The story of how Bugsy Siegel started Las Vegas.
Release Year: 1991
Rating: 6.8/10 (12,479 voted)
Stars: Warren Beatty, Annette Bening, Harvey Keitel
New York gangster Ben 'Bugsy' Siegel takes a brief business trip to Los Angeles. A sharp-dressing womaniser with a foul temper, Siegel doesn't hesitate to kill or maim anyone crossing him. In L.A. the life, the movies, and most of all strong-willed Virginia Hill detain him while his family wait back home. Then a trip to a run-down gambling joint at a spot in the desert known as Las Vegas gives him his big idea.
Writers: James Toback, Dean Jennings
Richard C. Sarafian
(as Richard Sarafian)
Countess di Frasso
Count di Frasso
Glamour Was The Disguise.
Release Date: 20 December 1991
Filming Locations: 425 S Plymouth Blvd, Los Angeles, California, USA
Box Office Details
Opening Weekend: $140,358
(15 December 1991)
Did You Know?
While the film suggests that Bugsy Siegel and Virginia Hill first meet on the movie set, they had actually met several years earlier in real life. At the time, Hill was dating Joe Adonis (portrayed as Joey A. by Lewis Van Bergen in this film) when she and Bugsy had an affair, thus explaining the animosity Bugsy and Joey have for one another throughout the film.
After Bugsy's house has been sold to finance the Flamingo Club, he takes another look at his "screen test". He's at Virginia Hill's mansion, but he looks at the film in the projection room of his old house.
Hey, this conversation is beneath me.
A fascinating portrait of a superficial man
In his career as a mobster, Benjamin Siegel acquired the nickname Bugsy, a
name he detested. Barry Levinson's 1991 film, "Bugsy," never explains how
Siegel came to be known as Bugsy, but it does portray his annoyance at being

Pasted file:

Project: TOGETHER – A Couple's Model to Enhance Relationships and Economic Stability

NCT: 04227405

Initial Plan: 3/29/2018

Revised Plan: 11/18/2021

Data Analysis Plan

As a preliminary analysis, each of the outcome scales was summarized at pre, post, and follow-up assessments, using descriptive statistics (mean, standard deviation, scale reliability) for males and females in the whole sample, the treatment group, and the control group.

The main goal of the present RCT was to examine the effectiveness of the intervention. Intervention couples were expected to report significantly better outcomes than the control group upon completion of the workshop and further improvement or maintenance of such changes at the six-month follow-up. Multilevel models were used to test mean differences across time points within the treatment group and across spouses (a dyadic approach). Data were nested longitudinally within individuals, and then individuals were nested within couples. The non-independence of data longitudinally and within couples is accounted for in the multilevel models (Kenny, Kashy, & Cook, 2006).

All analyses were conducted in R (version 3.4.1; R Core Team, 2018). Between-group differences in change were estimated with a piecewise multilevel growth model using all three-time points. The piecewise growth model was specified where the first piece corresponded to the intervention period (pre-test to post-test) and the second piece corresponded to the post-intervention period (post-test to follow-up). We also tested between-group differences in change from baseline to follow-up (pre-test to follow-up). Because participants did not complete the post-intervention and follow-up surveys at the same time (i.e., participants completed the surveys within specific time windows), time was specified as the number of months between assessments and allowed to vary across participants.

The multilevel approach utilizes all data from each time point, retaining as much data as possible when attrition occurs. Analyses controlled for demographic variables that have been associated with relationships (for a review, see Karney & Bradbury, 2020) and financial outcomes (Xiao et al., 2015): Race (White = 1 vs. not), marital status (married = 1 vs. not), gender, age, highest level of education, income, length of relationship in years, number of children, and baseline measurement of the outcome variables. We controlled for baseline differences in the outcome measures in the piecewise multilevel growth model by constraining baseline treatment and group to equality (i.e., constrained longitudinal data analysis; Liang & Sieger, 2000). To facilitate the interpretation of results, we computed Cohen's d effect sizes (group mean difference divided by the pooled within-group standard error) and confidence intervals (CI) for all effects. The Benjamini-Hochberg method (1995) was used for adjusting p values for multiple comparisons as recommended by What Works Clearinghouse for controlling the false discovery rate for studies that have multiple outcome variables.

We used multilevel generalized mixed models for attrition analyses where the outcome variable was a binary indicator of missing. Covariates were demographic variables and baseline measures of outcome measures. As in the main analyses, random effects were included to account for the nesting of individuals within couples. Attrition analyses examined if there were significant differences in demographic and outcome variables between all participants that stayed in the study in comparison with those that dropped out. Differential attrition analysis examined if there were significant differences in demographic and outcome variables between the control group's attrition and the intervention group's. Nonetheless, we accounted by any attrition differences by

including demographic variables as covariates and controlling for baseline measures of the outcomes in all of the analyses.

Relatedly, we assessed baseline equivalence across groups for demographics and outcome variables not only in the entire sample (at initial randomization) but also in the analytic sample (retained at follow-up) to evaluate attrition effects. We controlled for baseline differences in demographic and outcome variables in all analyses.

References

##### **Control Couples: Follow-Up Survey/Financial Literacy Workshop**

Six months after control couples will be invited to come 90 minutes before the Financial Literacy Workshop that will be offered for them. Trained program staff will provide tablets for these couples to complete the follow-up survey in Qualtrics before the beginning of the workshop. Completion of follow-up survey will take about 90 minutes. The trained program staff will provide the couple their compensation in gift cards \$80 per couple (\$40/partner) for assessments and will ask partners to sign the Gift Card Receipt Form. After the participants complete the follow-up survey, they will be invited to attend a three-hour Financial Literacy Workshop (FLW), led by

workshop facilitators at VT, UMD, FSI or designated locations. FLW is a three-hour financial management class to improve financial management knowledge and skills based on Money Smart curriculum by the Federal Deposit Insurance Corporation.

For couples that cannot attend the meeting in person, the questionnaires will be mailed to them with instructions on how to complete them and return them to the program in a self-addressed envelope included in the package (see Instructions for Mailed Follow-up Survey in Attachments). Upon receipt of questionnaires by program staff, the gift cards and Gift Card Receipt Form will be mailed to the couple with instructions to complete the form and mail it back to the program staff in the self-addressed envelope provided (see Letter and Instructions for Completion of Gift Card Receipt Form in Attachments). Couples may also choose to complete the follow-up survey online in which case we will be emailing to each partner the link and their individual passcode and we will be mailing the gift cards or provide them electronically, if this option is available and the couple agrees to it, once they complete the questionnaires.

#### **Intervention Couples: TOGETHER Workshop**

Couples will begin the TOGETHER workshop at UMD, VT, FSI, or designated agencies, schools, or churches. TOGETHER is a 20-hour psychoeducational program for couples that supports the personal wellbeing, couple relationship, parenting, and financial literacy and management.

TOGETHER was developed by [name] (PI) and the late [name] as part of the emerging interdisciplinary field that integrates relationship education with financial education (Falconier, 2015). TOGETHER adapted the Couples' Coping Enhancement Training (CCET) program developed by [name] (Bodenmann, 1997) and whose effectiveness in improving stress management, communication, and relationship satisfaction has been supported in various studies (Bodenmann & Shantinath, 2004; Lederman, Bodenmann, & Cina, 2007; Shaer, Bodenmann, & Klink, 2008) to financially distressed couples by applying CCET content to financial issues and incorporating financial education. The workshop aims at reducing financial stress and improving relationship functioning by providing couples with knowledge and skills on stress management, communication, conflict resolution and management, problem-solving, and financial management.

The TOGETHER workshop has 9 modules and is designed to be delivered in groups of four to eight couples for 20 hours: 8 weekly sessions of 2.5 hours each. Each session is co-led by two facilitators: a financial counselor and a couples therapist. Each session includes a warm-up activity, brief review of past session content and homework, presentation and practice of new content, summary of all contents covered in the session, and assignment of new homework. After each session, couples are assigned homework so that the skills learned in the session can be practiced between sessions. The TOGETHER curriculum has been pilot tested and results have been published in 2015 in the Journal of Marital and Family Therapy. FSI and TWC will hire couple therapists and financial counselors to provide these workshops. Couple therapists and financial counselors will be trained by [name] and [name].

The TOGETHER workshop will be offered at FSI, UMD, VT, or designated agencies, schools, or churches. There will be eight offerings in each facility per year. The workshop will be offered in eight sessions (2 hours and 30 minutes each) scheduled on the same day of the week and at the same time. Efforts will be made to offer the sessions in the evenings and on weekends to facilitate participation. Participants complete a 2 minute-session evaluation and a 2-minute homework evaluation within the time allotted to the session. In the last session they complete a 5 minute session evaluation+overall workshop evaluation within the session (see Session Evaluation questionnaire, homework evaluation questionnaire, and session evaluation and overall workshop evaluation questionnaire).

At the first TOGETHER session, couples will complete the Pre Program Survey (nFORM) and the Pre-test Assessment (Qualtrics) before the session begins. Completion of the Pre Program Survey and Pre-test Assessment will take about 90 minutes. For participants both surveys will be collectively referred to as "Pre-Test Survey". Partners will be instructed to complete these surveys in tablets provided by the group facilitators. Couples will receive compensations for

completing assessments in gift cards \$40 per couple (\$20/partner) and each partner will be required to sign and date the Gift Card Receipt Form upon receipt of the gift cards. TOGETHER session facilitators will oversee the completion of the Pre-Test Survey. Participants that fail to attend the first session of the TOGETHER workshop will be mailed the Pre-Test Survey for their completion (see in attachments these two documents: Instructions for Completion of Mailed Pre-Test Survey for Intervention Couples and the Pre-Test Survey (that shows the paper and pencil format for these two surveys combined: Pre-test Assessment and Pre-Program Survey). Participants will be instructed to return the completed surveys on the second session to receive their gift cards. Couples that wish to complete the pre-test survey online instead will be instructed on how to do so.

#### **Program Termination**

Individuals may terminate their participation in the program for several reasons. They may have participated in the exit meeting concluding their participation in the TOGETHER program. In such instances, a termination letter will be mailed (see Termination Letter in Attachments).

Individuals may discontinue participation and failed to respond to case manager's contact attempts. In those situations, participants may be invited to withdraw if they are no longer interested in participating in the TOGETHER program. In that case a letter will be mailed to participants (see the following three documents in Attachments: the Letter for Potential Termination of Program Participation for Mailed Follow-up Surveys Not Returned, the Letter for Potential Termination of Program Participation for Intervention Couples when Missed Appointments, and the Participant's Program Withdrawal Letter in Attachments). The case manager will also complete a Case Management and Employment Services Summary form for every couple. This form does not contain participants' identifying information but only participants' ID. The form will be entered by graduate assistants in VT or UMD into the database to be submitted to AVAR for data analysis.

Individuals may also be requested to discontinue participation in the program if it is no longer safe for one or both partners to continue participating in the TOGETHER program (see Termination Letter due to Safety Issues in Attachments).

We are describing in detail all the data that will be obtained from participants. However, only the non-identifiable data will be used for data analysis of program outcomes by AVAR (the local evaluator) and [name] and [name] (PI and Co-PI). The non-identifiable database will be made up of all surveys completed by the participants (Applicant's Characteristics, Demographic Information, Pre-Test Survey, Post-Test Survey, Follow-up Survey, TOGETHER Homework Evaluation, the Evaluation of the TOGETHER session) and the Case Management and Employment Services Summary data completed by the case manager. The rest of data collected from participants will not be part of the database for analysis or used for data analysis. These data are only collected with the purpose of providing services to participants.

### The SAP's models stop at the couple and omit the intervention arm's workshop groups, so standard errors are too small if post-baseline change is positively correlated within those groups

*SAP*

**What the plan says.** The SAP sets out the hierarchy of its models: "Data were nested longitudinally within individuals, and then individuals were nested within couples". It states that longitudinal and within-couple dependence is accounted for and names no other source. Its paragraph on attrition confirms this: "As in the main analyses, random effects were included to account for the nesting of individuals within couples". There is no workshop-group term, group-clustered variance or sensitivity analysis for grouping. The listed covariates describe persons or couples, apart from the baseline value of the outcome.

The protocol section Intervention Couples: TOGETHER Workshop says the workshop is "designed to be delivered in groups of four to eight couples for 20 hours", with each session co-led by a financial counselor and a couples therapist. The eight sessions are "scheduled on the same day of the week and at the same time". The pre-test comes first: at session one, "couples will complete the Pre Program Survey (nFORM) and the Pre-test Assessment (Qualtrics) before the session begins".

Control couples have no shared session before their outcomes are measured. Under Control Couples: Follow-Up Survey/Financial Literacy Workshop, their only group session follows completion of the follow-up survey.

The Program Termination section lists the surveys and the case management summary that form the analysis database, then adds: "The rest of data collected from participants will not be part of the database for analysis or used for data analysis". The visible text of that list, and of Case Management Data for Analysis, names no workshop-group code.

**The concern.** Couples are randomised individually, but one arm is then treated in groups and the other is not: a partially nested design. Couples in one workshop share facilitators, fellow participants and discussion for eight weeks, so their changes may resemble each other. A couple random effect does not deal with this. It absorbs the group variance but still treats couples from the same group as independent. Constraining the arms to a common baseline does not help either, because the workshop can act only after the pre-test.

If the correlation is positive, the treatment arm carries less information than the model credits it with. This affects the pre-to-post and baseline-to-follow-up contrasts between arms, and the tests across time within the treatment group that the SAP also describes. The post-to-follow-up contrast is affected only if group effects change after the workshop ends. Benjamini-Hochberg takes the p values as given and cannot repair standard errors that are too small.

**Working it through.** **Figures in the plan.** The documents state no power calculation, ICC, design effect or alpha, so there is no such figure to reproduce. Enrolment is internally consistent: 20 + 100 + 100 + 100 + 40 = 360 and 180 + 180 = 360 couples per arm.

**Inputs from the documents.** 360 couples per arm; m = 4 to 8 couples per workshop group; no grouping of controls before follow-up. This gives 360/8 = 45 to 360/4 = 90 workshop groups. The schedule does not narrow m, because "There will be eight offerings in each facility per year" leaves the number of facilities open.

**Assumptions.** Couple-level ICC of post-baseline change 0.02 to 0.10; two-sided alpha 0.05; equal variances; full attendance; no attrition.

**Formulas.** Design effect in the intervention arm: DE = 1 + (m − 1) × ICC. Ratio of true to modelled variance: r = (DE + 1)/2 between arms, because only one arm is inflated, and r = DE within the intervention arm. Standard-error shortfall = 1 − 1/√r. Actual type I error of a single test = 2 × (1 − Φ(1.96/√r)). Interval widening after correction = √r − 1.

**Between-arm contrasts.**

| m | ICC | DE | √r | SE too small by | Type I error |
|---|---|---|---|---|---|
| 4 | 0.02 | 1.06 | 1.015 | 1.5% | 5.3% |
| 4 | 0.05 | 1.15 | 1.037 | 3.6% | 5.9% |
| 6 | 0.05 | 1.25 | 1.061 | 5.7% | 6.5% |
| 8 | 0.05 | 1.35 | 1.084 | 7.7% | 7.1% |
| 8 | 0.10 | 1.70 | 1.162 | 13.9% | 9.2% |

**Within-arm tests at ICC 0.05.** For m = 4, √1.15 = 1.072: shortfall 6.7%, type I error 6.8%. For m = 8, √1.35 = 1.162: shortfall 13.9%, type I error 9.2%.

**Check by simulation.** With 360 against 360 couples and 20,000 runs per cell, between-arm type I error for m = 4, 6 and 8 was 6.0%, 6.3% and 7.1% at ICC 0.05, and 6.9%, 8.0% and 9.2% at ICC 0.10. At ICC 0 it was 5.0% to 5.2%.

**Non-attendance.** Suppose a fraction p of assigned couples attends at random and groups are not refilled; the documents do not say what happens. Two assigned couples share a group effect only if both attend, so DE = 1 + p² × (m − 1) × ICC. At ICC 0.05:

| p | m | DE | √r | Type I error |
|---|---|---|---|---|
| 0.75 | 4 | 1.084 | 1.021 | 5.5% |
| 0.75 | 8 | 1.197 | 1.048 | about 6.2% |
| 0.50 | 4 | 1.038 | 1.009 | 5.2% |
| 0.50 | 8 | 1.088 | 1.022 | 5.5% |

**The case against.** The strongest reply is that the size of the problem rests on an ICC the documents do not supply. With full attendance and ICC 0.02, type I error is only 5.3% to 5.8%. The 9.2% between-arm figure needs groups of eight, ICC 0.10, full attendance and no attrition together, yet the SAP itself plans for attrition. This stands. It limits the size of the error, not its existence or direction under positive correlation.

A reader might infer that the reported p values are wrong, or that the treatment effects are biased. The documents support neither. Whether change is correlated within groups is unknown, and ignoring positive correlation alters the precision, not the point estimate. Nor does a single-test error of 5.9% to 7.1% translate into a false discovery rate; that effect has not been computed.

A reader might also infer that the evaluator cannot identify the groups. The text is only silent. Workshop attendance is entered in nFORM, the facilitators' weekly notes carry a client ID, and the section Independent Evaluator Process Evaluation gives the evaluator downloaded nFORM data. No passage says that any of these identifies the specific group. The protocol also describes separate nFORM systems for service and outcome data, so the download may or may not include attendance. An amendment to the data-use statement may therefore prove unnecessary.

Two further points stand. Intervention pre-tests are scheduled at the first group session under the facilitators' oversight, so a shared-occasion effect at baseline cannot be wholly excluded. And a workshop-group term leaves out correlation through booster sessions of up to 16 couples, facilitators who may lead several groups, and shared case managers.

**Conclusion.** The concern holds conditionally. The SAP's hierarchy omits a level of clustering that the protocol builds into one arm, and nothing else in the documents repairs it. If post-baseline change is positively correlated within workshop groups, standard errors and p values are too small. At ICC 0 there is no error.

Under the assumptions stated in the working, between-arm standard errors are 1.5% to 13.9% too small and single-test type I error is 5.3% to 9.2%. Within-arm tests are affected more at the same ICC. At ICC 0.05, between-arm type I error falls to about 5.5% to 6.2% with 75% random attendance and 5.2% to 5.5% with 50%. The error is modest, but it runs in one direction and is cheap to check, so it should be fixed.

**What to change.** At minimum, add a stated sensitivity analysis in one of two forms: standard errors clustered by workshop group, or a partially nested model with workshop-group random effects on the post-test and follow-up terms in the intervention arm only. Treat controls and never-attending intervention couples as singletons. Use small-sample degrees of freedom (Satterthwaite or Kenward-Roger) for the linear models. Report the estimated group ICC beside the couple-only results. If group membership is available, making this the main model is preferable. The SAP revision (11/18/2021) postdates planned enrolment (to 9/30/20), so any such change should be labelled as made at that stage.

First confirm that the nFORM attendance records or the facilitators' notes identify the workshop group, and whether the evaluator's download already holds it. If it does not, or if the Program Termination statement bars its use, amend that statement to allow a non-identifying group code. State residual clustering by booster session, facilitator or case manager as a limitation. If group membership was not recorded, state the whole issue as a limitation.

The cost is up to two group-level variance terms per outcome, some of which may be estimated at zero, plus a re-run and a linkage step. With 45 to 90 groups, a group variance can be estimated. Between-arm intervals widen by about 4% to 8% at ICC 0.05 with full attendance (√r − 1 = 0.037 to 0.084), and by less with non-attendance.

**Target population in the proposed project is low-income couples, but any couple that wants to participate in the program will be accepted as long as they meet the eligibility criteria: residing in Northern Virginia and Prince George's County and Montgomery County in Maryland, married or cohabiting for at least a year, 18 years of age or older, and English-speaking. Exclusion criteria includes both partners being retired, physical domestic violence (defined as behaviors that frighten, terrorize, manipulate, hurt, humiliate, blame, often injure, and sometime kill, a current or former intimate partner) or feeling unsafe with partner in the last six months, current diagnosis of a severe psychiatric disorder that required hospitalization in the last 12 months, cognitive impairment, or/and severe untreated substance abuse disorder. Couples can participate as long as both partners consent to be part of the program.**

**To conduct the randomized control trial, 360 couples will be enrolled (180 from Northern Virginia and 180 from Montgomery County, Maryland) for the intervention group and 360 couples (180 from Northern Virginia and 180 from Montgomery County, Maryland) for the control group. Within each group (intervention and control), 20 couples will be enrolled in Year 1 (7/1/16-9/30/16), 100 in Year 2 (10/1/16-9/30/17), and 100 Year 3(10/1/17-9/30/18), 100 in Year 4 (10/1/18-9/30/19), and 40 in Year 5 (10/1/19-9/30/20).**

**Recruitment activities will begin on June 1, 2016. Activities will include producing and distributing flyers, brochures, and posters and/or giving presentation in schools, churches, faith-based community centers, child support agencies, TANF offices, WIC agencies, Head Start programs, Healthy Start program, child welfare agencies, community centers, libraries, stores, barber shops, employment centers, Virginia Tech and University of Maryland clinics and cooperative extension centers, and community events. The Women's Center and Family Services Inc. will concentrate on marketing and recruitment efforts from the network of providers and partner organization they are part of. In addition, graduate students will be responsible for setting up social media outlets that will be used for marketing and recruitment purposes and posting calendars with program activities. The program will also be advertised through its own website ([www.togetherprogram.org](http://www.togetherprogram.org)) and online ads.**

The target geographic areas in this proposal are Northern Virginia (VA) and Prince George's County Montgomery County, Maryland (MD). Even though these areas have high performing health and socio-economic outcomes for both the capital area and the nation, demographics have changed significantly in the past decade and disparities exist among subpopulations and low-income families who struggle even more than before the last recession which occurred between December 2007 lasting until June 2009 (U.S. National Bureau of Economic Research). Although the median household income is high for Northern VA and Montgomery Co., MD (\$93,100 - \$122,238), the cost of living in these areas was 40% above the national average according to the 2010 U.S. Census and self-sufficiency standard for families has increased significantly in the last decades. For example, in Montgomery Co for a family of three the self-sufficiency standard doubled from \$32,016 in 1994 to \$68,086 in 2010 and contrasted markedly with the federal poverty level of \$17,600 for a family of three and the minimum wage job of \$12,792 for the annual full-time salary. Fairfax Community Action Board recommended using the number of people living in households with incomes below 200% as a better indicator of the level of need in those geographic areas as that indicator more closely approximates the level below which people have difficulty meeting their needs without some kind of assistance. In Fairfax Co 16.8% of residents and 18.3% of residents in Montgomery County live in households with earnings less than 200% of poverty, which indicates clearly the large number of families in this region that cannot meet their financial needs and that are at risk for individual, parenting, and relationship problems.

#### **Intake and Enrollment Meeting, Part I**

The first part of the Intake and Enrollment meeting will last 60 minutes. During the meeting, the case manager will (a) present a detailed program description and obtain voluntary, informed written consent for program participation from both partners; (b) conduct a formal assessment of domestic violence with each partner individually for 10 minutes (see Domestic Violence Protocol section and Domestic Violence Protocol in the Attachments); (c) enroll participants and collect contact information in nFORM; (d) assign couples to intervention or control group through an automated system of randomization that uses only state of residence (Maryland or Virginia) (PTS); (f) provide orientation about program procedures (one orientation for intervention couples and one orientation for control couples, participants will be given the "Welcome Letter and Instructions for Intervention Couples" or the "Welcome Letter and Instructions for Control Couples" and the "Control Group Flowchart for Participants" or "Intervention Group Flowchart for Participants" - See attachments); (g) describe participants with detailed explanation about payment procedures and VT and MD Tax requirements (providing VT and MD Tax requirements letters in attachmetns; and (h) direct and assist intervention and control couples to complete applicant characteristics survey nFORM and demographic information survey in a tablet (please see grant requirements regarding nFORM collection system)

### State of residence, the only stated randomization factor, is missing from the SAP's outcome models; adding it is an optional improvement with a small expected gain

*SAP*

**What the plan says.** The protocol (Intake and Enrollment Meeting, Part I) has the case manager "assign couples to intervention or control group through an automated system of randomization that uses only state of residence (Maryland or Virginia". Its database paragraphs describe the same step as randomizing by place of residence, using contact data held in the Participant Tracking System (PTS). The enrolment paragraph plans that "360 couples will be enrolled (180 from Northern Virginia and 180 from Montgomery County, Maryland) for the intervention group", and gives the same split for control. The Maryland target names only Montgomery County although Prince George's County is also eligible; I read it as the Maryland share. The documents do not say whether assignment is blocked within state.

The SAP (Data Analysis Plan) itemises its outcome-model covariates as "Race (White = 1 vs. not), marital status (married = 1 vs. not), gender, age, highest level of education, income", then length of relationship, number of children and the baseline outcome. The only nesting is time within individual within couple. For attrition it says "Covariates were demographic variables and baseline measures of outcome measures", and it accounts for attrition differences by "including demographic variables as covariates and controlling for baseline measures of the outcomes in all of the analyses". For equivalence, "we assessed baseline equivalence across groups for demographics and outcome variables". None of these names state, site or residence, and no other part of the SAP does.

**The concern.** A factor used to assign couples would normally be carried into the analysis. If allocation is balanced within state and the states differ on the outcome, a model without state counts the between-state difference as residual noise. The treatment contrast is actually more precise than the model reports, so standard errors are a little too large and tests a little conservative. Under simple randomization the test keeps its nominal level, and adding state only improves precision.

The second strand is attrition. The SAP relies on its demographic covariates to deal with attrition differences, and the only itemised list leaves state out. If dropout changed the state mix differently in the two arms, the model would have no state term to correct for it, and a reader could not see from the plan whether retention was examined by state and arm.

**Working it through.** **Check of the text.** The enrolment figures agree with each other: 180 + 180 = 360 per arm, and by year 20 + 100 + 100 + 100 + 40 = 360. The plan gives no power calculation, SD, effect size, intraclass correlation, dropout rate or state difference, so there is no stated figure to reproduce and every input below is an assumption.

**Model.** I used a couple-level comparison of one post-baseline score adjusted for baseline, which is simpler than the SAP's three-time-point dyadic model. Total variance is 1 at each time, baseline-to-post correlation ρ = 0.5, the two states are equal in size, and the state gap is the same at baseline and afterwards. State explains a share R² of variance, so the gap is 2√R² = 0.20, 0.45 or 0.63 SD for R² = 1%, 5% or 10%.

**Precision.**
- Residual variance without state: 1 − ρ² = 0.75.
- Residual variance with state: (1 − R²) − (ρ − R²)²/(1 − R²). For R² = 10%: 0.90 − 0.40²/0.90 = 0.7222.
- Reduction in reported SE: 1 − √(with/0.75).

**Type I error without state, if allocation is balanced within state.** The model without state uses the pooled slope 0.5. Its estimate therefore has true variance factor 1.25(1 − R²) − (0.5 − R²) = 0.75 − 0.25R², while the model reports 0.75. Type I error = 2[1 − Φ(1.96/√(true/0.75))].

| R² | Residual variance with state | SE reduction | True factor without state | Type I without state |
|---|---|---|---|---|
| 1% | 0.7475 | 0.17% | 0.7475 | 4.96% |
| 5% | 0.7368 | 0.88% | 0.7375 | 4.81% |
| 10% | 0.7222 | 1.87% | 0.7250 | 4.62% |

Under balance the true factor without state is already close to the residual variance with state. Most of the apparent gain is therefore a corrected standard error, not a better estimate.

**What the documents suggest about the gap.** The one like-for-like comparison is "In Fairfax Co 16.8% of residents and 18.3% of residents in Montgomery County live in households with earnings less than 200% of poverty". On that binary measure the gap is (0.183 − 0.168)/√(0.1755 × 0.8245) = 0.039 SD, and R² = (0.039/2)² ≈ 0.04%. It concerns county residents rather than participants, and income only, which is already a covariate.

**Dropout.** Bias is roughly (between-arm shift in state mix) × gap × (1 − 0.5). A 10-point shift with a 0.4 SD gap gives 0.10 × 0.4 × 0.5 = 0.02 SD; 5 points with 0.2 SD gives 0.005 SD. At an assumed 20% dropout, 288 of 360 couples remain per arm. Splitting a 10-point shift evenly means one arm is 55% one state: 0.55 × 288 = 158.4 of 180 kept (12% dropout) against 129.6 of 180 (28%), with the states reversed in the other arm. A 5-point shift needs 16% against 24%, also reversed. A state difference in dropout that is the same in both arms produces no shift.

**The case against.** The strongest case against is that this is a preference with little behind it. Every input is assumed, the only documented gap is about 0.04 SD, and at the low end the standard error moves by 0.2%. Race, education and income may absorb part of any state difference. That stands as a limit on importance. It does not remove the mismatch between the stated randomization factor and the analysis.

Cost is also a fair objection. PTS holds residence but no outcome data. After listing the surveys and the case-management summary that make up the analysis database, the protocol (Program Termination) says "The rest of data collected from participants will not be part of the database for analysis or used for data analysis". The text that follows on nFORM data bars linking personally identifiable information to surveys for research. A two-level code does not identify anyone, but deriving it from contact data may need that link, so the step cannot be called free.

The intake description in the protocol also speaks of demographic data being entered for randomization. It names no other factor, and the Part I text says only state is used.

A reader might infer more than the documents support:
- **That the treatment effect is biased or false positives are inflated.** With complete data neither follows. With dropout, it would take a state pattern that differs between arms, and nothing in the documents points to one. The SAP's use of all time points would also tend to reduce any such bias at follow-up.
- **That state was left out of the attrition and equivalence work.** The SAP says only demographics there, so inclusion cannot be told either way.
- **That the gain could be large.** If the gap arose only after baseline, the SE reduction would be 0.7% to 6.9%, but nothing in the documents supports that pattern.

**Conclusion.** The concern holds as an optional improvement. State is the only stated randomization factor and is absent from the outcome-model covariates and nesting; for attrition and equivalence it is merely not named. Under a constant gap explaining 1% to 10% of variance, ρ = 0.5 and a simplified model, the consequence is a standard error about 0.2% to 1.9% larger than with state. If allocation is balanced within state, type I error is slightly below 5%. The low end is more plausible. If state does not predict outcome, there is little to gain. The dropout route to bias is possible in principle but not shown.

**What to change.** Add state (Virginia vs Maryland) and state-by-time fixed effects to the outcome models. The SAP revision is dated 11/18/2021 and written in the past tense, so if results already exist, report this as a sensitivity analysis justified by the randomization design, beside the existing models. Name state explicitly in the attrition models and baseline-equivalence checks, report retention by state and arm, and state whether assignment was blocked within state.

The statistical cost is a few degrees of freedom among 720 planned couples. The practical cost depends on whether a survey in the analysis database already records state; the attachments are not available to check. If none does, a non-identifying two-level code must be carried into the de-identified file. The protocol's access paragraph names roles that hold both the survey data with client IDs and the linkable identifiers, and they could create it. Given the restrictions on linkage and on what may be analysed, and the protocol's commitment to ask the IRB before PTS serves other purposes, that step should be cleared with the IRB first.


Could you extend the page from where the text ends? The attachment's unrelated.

addressed as such. Several folks get their faces smashed after using the
offending title, but though Bugsy, er Ben Siegel, is not above violence, he
is more concerned with self-improvement. He repeats non-sensical phrases
meant to improve his diction, and applies cold creme to his face and
cucumber slices to his eyelids to promote a more youthful appearance. And,
who knows, like his buddy George Raft, Bugsy, er Ben, thinks that maybe he
has what it takes to be a movie star.
Whether it's meant to report the truth or simply to inflate the legend,
"Bugsy," named best picture of 1991 by the Los Angeles Film Critics
Association, is a fascinating portrait of a superficial man, one for whom
money was "dirty paper" that could be acquired as easily as it could be
spent, and mug shots were shameful only if they didn't show off a tan. As
played by Warren Beatty, Siegel's preoccupation with glamour and general
politeness come across more effectively than his occasional brutality, but
Beatty finds a proper fit all the same. Also effective is Ben Kingsley as
Meyer Lansky, Annette Bening as Virginia Hill, the woman for whom Siegel
falls hard, Elliott Gould as a dim-witted and ill-fated friend, and, above
all else, Harvey Keitel as Mickey Cohen. Less impressive is Joe Mantegna,
miscast as George Raft. Mantegna is too soft in both voice and appearance
to accurately convey the street origins of the silver screen's coin flipping
tough guy, but this otherwise fine actor's poorly etched portrayal is too
minor a flaw to damage the movie.
Like Hitler, Siegel's insecurities led him to build monuments to his own
ego, as if intent on finding some kind of immortality. For Siegel, the
monument was the Flamingo Hotel in the barren Nevada desert. Siegel's
vision ultimately led to his death at the hands of his financiers who were
enraged at the escalating costs of his oasis in the desert, but it also, if
the film is to be believed, led to the birth of the gambling and
entertainment capital that Las Vegas would become. There are those who
challenge this view, but, fantasy or fact, "Bugsy" is top-notch